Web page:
Asylum for Syrian man could open floodgates, court hears

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A decision on the fate of the asylum seeker, who landed at Anne Port last August suffering from ‘severe sea sickness and sunburn’ and claiming that he fled-war torn Syria and Europe because terrorist group ISIS were hunting him down, is due next week.

During a hearing at the Royal Court on Friday, Advocate Lauren Glynn argued that sending her client back to the European state he originally came from would put his life at risk as the impact on his mental health would be so severe he would be at risk of suicide.

But Advocate Steve Meiklejohn, representing the Jersey Customs and Immigration Service, which originally rejected the man’s appeal for asylum last August, argued that the sad nature of the European refugee crisis was that many asylum seekers were suffering from mental-health issues.

He argued that granting the Syrian man the right to stay in Jersey would leave the Island at risk to ‘emotional blackmail’ from refugees and risk ‘opening the floodgates’.

Advocate Glynn responded: ‘This should not be a political decision – this should be based on an individual’s own particular set of circumstances and cannot be decided simply to avoid a floodgate situation.’

A court order has been issued preventing the naming of the asylum seeker and any countries he has been linked to, except Syria.

The applicant claims his life has been threatened by terror group ISIS in Syria and in Europe. It was heard he has been attacked on numerous occasions in Europe because of his religion and once found a knife stuck in the side of his fridge together with a note purporting to be from ISIS.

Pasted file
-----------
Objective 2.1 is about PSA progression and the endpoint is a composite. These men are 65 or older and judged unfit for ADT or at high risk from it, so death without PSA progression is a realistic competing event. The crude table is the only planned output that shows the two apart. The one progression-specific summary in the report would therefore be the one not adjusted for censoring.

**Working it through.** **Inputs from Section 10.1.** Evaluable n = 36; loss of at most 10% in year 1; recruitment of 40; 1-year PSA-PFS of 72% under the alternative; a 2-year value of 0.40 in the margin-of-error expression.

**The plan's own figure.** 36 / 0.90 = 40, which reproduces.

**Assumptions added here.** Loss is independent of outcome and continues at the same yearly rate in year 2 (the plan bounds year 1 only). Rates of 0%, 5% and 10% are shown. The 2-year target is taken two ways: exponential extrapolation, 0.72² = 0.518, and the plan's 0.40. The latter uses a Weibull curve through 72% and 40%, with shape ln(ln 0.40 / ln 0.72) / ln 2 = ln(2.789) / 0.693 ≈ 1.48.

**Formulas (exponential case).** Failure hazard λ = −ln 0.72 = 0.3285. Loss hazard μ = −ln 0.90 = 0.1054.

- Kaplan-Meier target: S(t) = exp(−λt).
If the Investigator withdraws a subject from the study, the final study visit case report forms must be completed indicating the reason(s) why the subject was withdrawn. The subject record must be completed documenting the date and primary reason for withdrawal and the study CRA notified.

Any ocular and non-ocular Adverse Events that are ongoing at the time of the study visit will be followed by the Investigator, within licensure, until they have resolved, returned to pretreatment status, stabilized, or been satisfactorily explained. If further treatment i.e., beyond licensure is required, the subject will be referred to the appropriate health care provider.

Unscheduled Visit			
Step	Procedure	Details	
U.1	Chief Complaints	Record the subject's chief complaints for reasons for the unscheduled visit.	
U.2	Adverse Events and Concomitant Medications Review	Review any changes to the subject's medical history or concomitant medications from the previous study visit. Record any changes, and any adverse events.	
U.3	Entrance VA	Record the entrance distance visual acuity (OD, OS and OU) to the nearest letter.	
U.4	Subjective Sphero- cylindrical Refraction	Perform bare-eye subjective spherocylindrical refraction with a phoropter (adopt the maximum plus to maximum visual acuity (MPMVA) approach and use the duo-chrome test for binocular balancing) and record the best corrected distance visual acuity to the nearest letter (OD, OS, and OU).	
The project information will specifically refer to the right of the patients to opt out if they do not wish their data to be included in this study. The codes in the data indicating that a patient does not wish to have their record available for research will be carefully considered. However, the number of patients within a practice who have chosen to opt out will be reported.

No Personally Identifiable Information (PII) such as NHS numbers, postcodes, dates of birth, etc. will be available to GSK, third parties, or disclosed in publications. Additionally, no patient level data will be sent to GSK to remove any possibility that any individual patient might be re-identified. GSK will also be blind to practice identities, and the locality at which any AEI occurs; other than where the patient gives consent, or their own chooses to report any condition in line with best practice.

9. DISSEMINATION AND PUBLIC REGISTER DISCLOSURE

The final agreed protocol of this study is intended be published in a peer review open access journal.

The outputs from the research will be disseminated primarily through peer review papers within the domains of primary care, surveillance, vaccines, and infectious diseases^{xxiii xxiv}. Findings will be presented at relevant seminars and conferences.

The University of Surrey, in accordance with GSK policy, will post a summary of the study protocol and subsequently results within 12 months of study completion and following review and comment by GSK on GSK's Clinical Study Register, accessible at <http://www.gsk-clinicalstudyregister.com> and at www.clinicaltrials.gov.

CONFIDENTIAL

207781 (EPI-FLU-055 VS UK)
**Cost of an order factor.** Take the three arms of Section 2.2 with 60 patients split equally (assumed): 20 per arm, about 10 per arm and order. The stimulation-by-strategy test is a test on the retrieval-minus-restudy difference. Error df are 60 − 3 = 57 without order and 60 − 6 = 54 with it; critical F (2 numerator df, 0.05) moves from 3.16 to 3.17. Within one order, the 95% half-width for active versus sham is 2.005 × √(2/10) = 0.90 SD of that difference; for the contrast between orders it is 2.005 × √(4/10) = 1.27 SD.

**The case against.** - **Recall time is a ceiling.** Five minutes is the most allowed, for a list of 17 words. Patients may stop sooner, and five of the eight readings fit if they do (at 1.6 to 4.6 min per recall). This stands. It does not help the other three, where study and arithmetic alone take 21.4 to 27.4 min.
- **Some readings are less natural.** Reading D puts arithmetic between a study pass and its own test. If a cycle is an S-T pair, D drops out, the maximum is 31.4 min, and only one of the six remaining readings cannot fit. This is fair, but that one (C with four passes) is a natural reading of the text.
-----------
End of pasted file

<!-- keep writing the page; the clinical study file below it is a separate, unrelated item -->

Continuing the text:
It was heard in court that the man’s mental state had become so serious he had tried to take his own life in La Moye prison and has spent time in the Island’s mental-health facility at Orchard House.

Addressing the court, Advocate Glynn said forcing her client to return to Europe would contravene Article 3 of the Human Rights Convention.

She said: ‘We are not saying if he goes back to [the European state] he will be attacked or killed – we do say there is a risk of that – but what we do say is that the impact on his mental health will be so significant he will commit suicide.

She added: ‘There is a real and proven risk of a significant and permanent deterioration in his mental health and that would amount to inhumane and degrading treatment under Article 3.

‘He will never feel safe in [the European state] and there is a very real risk he will spend the rest of his life in the care of mental-health services. That cannot be right.’

The lawyer also raised concerns about how Customs and Immigration Service officers conducted an initial interview with her client when he first arrived in Jersey. It was heard that after landing at Anne Port on the east of the Island he went straight to States police headquarters and handed himself in. Customs then took over.

Advocate Glynn said there were ‘serious questions about the way the interview was carried out’. She said her client was told he could have legal advice before an officer allegedly said ‘at the moment today, we are simply here to have a chat’. The man did not take up the offer of legal advice.

Advocate Meiklejohn said submissions that the applicant could spend the rest of his life in mental-health care were ‘going too far’.

He said it was ‘unfortunate that a lot of persons seeking asylum will have had difficult backgrounds and will have mental-health issues as a result’ and added: ‘The applicant is not in an exceptional position.

‘My submission is that the applicant’s fear of ill-treatment is not well founded and there would be measures in place to stop him self-harming or committing suicide.

‘He has had nine months to put forward his case and he has not put forward anything that would make JCIS [Jersey Customs and Immigration Service] doubt that he would be subject to ill-treatment.’

The Deputy Bailiff, Tim Le Cocq, was presiding alongside Jurats Charles Blampied and Elizabeth Dulake.

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